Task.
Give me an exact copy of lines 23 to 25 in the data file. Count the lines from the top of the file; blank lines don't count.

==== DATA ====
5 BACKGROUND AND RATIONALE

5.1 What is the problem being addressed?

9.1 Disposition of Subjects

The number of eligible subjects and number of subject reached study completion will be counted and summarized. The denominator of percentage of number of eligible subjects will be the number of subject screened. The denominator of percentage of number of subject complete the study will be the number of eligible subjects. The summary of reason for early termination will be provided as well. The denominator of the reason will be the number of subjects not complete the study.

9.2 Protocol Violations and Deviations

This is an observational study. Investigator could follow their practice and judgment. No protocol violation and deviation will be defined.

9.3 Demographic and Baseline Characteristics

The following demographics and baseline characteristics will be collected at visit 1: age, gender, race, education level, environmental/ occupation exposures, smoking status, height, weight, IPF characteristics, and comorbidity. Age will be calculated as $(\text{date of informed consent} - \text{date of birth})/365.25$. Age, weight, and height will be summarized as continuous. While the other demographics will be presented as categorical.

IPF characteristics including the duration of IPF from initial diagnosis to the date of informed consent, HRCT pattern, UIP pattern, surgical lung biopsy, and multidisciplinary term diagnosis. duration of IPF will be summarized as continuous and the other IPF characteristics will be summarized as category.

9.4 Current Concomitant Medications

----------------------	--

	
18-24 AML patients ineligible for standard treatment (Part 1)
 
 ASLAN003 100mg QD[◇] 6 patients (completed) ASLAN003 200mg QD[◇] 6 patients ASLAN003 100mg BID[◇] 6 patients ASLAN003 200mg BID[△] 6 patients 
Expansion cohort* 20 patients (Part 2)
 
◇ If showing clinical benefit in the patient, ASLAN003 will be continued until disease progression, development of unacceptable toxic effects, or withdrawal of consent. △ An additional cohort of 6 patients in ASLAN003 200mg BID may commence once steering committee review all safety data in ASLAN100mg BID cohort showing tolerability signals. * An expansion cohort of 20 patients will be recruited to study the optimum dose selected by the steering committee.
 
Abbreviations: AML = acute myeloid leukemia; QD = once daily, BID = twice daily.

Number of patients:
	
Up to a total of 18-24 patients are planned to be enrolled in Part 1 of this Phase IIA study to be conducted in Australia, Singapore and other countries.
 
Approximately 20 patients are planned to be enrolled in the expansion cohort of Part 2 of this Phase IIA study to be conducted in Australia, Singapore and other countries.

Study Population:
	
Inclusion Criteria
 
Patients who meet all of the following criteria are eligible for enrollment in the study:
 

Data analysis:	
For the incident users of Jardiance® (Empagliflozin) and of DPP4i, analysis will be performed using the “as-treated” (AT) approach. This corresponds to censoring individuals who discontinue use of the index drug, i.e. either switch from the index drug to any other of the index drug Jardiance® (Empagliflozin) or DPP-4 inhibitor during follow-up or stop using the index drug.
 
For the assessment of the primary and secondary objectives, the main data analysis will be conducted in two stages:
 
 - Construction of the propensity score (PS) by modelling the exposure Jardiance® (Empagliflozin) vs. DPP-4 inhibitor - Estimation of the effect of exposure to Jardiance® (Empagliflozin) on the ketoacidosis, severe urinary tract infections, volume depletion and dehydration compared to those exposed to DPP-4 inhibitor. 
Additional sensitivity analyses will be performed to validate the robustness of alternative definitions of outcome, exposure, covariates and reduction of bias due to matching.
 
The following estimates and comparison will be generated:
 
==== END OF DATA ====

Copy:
Data analysis:	
For the incident users of Jardiance® (Empagliflozin) and of DPP4i, analysis will be performed using the “as-treated” (AT) approach. This corresponds to censoring individuals who discontinue use of the index drug, i.e. either switch from the index drug to any other of the index drug Jardiance® (Empagliflozin) or DPP-4 inhibitor during follow-up or stop using the index drug.
 
For the assessment of the primary and secondary objectives, the main data analysis will be conducted in two stages:
 